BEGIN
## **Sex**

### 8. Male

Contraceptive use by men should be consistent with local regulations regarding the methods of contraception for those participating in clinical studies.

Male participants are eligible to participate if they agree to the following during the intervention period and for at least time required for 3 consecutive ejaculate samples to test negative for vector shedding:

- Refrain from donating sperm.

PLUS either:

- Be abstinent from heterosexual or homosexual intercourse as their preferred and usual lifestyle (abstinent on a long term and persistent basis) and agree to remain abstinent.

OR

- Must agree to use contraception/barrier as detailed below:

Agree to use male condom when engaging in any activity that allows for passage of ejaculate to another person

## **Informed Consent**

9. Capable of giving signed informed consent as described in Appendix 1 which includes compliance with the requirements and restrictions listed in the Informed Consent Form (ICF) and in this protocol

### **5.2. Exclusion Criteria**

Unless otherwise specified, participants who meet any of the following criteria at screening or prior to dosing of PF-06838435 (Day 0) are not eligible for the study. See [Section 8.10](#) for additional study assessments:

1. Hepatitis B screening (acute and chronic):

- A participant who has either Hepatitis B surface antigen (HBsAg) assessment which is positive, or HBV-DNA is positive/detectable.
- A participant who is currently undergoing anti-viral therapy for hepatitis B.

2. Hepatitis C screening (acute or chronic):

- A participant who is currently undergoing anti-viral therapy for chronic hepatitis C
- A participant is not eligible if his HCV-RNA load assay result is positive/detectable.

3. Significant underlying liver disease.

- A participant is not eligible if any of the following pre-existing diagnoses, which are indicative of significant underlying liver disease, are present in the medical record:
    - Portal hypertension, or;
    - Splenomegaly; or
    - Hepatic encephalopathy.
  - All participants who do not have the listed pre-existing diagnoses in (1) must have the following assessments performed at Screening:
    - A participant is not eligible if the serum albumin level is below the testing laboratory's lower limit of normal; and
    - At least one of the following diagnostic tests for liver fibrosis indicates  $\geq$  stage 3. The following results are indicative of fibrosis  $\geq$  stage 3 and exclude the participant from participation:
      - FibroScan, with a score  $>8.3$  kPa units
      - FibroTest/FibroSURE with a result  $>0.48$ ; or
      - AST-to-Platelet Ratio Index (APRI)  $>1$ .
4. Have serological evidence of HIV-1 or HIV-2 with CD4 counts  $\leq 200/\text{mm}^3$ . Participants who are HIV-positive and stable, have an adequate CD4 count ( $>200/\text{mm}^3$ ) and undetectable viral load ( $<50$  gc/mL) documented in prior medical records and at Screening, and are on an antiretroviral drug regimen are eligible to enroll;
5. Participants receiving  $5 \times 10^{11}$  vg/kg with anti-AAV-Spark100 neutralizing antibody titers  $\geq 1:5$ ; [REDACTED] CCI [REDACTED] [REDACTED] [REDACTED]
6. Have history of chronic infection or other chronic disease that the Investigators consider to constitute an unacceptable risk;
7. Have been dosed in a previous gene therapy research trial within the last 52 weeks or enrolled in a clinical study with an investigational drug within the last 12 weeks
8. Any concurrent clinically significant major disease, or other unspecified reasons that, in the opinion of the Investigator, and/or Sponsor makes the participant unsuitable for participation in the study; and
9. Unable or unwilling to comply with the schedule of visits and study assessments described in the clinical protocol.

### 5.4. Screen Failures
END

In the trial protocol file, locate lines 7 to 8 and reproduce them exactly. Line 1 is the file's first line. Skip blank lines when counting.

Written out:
- Be abstinent from heterosexual or homosexual intercourse as their preferred and usual lifestyle (abstinent on a long term and persistent basis) and agree to remain abstinent.

OR